Abuja to receive the initial shipment for testing.
Madagascar’s COVID-19 cure drugs sent to Nigeria
Governors seek volunteer health workers to battle virus
The Republic of Madagascar has offered its herbal drug – COVID Organics (COV) – to Nigeria and other African countries.
The drug is for prevention and cure of Coronavirus.
Nigeria’s consignment has been sent to Equatorial Guinea from where it will be airlifted to Abuja.
For ease of transportation, African countries were divided into zones leading to the freighting of Nigeria’s consignments to Equatorial Guinea.
Nigeria’s COVID-19 positive tally moved to 4,399 last night with 248 new cases announced by the Nigeria Centre for Disease Control (NCDC).
There is pressure on the Federal Government by different medical and scientific organizations to allow the National Institute for Pharmaceutical Research and Development (NIPRD) and the National Agency for Food and Drug Administration and Control (NAFDAC) to subject the drug to further analysis.
Some others are pushing for clinical trial of Covid Organics before being used in the country.
The Federal Government was yet to take a position as of weekend because the AU has mandated its Africa Centres for Disease Control and Prevention (Africa CDC) to review the scientific data gathered so far on the safety and efficacy of the COVID Organics.
The World Health Organisation (WHO) last week insisted that the efficacy of the drug was unproven.
Also, as part of steps to contain COVID-19, the Nigeria Governors’ Forum (NGF) has started negotiating with the Nigerian Medical Association (NMA) and National Association of Nigeria Nurses and Midwives (NANNM) on how to source volunteer doctors and health workers.
The health workers will help to assist ravaged states in the North-West and North-East especially, Kano, Katsina, Jigawa, Bauchi, Yobe and Borno states.
The Chairman of NGF, Dr. Kayode Fayemi, is coordinating the talks with the two professional associations with juicy welfare package.
According to a source, who spoke in confidence, the Presidential Task Force (PTF) on COVID-19 has been notified of the offer from Madagascar and arrangements were being made to bring Nigeria’s allocation to Abuja.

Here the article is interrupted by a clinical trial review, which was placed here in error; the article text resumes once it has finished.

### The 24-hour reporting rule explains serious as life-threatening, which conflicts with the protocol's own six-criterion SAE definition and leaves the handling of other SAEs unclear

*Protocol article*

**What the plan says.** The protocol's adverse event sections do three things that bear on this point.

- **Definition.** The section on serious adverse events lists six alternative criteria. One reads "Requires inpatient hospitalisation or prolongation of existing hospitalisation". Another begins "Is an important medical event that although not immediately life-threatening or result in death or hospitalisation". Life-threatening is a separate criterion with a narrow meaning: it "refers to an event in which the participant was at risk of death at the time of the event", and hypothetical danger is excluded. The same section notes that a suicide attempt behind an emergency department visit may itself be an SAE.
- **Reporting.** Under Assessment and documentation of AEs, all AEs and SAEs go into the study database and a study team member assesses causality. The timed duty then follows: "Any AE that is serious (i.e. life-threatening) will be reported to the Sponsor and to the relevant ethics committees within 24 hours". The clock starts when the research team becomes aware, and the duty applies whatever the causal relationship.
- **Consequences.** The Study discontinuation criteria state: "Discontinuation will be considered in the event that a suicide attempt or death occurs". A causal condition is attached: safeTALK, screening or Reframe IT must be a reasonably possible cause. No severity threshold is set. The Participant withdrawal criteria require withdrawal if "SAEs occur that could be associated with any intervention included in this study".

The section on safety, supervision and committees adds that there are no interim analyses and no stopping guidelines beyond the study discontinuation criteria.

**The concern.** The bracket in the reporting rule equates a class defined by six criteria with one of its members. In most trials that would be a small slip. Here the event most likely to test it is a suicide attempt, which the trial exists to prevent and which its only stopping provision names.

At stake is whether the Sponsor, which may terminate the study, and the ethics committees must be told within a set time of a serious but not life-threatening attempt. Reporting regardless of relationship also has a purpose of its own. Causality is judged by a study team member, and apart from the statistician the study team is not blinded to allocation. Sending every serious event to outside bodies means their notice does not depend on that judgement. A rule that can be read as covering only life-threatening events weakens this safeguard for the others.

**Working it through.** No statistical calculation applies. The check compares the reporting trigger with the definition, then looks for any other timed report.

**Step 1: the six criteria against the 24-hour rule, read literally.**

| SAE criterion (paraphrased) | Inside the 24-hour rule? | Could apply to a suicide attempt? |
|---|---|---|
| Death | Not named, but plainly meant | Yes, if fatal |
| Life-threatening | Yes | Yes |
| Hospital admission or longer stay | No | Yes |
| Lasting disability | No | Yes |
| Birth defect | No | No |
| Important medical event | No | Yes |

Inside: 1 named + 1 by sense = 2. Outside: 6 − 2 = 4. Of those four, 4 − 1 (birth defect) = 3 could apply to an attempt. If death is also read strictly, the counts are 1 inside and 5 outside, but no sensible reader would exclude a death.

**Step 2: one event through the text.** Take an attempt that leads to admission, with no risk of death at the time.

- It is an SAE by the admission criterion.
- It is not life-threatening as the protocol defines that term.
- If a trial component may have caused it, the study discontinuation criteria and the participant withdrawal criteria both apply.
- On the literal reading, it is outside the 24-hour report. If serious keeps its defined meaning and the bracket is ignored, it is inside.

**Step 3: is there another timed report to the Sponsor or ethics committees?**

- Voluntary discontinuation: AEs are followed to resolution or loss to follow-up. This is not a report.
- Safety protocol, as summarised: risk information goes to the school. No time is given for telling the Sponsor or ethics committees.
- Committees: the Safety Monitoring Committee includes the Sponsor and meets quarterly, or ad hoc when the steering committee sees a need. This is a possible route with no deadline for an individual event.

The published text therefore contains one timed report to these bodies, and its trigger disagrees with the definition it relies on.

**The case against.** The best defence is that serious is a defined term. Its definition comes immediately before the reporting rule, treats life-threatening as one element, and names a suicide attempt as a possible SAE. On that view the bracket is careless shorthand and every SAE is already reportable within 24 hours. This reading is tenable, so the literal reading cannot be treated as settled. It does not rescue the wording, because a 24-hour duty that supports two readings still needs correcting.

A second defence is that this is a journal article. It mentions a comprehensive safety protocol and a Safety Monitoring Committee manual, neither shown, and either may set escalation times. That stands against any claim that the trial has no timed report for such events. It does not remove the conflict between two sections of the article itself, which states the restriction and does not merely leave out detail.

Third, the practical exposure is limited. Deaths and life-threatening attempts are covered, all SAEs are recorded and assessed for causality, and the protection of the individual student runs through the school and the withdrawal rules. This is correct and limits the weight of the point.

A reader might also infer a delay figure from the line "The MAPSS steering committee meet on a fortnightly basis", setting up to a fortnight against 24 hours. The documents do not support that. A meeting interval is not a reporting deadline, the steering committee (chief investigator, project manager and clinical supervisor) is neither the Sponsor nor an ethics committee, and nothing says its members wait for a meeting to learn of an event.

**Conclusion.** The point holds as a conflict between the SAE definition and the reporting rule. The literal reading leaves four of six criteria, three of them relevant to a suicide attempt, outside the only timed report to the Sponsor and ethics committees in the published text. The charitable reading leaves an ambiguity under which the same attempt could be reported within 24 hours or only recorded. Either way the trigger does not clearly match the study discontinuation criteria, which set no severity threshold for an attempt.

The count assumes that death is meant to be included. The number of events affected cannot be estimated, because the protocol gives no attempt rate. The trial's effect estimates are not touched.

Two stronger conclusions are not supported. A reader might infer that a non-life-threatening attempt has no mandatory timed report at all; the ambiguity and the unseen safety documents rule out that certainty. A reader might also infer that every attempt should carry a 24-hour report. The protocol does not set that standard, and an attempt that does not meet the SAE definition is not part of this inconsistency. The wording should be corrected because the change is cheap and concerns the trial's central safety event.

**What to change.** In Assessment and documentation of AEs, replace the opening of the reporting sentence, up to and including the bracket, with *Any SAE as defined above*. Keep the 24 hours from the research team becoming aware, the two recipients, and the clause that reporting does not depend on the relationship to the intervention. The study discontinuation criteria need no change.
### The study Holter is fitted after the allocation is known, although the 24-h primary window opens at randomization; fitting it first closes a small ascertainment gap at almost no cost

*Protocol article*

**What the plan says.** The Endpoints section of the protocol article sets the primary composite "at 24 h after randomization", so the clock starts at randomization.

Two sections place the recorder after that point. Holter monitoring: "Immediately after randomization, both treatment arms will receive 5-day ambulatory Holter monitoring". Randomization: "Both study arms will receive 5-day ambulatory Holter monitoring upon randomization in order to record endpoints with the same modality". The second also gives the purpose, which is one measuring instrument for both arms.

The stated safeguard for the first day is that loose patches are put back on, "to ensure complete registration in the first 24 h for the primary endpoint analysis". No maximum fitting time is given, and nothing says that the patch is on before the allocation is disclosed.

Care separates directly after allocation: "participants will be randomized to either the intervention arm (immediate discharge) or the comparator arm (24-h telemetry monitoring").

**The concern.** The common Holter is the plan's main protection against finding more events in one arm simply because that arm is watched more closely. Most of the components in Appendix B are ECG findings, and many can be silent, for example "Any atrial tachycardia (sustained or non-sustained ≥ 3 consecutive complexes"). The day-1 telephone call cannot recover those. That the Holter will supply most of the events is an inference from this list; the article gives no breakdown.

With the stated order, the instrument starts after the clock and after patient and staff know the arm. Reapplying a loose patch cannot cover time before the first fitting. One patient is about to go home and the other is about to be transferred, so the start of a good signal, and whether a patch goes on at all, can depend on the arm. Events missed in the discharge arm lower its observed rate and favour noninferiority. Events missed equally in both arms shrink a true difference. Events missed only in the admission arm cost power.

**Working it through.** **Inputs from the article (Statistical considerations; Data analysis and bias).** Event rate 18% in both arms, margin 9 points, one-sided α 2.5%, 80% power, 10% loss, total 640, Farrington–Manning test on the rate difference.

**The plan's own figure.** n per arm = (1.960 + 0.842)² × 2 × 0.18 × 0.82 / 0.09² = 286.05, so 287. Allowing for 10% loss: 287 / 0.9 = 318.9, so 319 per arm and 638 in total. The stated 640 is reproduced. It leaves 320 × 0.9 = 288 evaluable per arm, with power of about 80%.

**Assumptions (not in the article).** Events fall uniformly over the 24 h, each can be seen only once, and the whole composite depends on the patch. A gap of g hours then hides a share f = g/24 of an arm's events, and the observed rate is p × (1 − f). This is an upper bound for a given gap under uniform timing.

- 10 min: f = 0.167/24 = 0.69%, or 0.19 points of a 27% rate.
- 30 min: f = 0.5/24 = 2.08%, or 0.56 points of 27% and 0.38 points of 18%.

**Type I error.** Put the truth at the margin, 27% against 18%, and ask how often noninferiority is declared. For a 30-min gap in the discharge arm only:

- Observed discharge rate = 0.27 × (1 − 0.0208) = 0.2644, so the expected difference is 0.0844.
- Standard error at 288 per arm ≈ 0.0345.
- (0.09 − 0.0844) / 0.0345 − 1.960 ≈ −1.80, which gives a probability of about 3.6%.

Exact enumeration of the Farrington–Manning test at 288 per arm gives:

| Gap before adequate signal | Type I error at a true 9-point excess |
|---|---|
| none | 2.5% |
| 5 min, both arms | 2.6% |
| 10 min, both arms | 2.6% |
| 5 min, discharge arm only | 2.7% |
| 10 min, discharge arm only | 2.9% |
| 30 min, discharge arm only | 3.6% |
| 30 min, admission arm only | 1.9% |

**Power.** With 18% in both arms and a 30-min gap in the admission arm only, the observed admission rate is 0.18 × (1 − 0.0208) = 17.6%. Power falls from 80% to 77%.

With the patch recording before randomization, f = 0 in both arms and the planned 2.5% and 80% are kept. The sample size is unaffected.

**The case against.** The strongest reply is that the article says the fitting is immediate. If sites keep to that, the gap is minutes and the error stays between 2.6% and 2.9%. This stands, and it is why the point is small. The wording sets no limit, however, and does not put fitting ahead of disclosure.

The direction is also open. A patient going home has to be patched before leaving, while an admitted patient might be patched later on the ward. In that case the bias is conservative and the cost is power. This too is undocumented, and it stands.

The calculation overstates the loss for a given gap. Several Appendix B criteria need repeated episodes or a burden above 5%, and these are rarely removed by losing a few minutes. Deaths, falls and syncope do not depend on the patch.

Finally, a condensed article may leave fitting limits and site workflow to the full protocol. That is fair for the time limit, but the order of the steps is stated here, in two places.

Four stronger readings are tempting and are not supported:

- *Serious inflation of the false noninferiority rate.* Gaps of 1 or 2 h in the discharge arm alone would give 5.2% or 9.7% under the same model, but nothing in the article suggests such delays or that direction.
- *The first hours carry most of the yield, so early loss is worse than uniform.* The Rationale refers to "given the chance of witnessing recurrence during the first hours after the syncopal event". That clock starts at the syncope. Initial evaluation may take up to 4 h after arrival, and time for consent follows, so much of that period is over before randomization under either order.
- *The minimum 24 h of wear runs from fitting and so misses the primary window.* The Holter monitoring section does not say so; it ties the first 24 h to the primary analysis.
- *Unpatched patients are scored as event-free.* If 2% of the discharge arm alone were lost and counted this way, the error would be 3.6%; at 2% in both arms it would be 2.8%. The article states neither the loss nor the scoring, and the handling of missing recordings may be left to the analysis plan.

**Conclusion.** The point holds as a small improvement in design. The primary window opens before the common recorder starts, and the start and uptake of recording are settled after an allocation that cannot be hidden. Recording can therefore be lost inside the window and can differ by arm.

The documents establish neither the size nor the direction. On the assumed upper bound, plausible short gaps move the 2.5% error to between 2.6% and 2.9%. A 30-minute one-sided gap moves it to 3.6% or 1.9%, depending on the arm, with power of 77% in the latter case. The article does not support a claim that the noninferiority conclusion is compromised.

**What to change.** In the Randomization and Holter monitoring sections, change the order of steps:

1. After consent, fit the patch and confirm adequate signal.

The source said: “The consignments of the drug are being distributed to different countries in Africa based on zonal grouping. We have been told that Nigeria’s consignment is in Equatorial Guinea from where it will be airlifted to Abuja.
“When the herbal drink is brought into the country, we will know the next step. But some medical and scientific organisations are pressuring that the drug be subjected to clinical trial.
“Some countries like Tanzania, Congo-Brazzaville, Guinea-Bissau and Equatorial Guinea have subscribed to the drugs. Also, while South Africa has offered to conduct a scientific analysis of the drug, Senegal said it will subject it to clinical trial.
“I can assure you that the Federal Government will take the best decision on the drug in the overall interest of Nigerians.
“Before any food or drug can be administered in this country, there are certain protocols that must be followed. The government will not circumvent these protocols. We want solution; we want the best for Nigerians.”
On April 28, the Chairman of the PTF on COVID-19, Mr. Boss Mustapha said the nation was ready to give Madagascar’s herbal drink a trial.He said: “I want to assure you that whatever is happening in the world, we are mindful of it and we are keeping a tab.
“I was reading of the experiences in Madagascar– of why everybody is drinking some solutions that have been prepared. This morning I was sharing with my wife, and I told her that probably I would request that Mr. President allow us import a plane load for a trial.
“We are all navigating an unchartered cause. Nobody has ever been on this road. So, every attempt to find solution that would bring succour to our people, be rest assured that this task force is very responsible and we would do everything to ensure that we get what will benefit our people, what will help them in the processes that we find ourselves today.”
On the talks with the NMA and NANNM, Dr. Fayemi said: “We have started negotiations on how to secure the services of volunteer health workers to help contain COVID-19 challenges in the North-West and in the North-East.
“The reality is that many states in these zones have problem of manpower, we need more volunteer health workers to assist them. We know we can draw these volunteers from the private healthcare sector without hurting the Public Health Sector.
“We are ready to offer the volunteers good welfare package, including robust incentives and adequate security. Our ultimate goal is to avert trouble in the affected states; this is why we are pooling resources together.”